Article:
All of the logic which performs these functions operates in parallel. Thus, in one cycle all of the RA positions containing old register values for the completed instruction are changed to the available state, and all of the RA positions containing new values are changed to the assigned state. The normal completion of instructions has no effect on the DRAL.
In theory, a branch is considered to be a conditional branch if it is not possible to tell whether it is taken by examination of the instruction itself. The 370 branches which fall into this category are BC(M≠0 or F and R2≠0), BCT, BCTR(R2≠0), BXLE and BXH. Whenever one of these branches is decoded (FIG. 5, STEP 508) the I element makes a decision about whether the branch should be guessed taken or not taken (STEP 510). It then proceeds to decode, and execute instructions in the direction guessed (STEP 512) while the processor is determining whether the branch really goes that way (STEP 514). The only thing the processor cannot do is complete those instructions since they logically follow the branch and cannot complete before it does. During this period of time all new RA positions selected to receive register values have the ABC field set to "1" in their entries for the BRAL assigned to that branch. At some, later time when the branch's direction is definitely determined (STEP 516) it may be necessary to undo all of the instruction processing past the branch (STEP 518), and start processing instructions in the other direction (STEP 520).
In practice, all branches of any type are treated as conditional because of the common use of a branch history table (BHT) to identify the target address of the branch instruction. The location of the target address in the BHT makes the instruction conditional at least until the correct target address is determined. When the BHT first identifies a target address, it is not clear until later that the target address is correct. At the time the correctness of the target address is resolved, the conditional status of the branch is removed.
Branch recovery from a failed branch has implications for all parts of the processor. What it means for the register management system is that it is necessary to restore the GPR status to what it would have been if instruction decoding had stopped after the branch was reached. In the interim since the branch was decoded, two types of updating to the register control status have taken place. One type reflects progress toward completion and actual completion of instructions prior to the branch; the effects of this updating must be retained. The second type of updating reflects the decoding and execution of instructions which follow the branch; this updating must be removed from the GPR status as being invalid or meaningless.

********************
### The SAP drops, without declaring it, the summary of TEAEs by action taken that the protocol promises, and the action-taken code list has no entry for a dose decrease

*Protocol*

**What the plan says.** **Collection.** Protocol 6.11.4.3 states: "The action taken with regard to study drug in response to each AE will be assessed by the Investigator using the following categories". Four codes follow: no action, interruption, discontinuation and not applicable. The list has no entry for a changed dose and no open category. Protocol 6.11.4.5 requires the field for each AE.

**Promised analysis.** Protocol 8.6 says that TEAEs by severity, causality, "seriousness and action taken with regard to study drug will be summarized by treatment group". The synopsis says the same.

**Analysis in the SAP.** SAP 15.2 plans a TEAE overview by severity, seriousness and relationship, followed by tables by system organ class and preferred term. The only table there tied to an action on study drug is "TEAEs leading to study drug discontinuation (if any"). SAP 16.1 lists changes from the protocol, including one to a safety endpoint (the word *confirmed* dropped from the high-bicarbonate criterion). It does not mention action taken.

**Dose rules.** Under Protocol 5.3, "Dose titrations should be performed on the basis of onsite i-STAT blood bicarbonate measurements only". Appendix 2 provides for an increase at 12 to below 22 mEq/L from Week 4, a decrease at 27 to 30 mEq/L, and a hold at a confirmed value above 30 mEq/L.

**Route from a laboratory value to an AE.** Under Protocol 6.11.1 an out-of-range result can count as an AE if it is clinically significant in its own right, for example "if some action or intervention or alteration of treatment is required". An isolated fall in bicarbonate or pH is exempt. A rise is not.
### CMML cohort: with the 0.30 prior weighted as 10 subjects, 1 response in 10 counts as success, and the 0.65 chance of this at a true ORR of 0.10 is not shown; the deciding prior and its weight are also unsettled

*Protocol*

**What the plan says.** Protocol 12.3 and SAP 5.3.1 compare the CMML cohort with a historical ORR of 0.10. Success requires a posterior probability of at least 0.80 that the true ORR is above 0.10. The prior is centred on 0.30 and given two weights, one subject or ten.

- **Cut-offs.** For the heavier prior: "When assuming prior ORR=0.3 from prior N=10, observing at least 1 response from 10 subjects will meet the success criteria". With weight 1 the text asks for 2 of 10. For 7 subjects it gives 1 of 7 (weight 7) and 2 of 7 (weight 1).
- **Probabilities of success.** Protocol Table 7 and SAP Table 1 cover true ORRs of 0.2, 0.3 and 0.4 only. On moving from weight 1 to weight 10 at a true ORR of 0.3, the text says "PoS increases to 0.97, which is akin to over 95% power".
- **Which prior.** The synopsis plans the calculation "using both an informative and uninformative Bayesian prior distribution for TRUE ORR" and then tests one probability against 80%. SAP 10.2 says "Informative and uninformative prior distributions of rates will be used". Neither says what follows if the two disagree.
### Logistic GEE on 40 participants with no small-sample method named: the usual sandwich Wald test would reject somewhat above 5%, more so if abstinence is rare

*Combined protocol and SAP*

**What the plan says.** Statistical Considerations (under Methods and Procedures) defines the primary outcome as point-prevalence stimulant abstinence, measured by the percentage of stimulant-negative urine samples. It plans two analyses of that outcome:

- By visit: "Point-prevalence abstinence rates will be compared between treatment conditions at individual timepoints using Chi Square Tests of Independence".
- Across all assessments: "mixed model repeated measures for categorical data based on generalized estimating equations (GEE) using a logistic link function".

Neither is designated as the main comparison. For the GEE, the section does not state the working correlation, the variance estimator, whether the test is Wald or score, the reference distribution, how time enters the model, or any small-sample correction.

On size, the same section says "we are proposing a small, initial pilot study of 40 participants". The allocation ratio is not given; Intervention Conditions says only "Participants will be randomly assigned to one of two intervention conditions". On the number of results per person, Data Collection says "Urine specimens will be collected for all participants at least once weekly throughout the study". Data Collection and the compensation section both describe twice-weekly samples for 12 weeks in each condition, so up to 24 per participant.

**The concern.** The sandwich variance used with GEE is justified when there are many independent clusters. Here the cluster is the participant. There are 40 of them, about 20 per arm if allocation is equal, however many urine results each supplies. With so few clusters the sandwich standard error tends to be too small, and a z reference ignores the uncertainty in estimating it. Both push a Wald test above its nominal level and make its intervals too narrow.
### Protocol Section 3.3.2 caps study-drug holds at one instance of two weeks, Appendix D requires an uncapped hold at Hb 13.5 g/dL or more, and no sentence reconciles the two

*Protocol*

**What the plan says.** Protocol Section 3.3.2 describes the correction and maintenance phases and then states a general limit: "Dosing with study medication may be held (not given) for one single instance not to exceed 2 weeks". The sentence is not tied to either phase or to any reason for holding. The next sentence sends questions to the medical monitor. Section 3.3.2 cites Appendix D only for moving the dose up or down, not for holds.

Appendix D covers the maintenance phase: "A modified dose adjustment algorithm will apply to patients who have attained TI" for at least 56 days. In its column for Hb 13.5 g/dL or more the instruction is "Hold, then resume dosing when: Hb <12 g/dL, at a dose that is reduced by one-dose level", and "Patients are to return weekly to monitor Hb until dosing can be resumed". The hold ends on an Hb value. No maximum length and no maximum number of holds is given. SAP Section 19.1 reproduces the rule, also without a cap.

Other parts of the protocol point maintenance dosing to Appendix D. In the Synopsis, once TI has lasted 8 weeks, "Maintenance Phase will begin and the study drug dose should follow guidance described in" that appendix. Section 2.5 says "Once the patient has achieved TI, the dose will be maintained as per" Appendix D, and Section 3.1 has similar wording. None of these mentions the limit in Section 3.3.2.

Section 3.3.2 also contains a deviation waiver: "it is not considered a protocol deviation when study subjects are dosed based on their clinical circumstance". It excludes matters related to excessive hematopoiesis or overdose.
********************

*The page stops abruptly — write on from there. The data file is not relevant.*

Normally the DRAL is only updated when instructions are decoded and is not affected in any way by their completion. Thus, the contents of the DRAL are not changed if no instructions are decoded after a branch. The situation of an interrupt is different and will be described separately. Therefore, what is desired for the DRAL is to restore it to its status immediately following the decode of the branch. This is accomplished by using the BRAL. Whenever a conditional branch is decoded, the contents of the DRAL immediately following the decode of the branch is moved to the BRAL at the time the appropriate bit in the ABC field is set to (FIG. 5, STEP 510) "1". It is saved there until it is determined whether the guess for the branch was right or wrong and it is then either discarded (part of STEP 522) or restored to the DRAL (STEP 518).
Restoring the ACL to the correct status is required after a wrong conditional branch. All of the ACL entries which were made after the conditional branch was decoded are identified by having the ABC field set to "1" in the particular bit position used for the BRAL for that particular branch. These entries are all for RA positions which were in the AVAILABLE state at the time the conditional branch was decoded, or which were placed in the AVAILABLE state after that by the completion of some earlier instruction and then picked up for reuse by some instruction after the conditional branch. None of these RA positions can have proceeded beyond one of the PENDING states since none of the instructions beyond the conditional branch can have completed. If no instructions beyond the conditional branch have been decoded, then all of these RA positions would be in the AVAILABLE state, and that is what they should be returned to.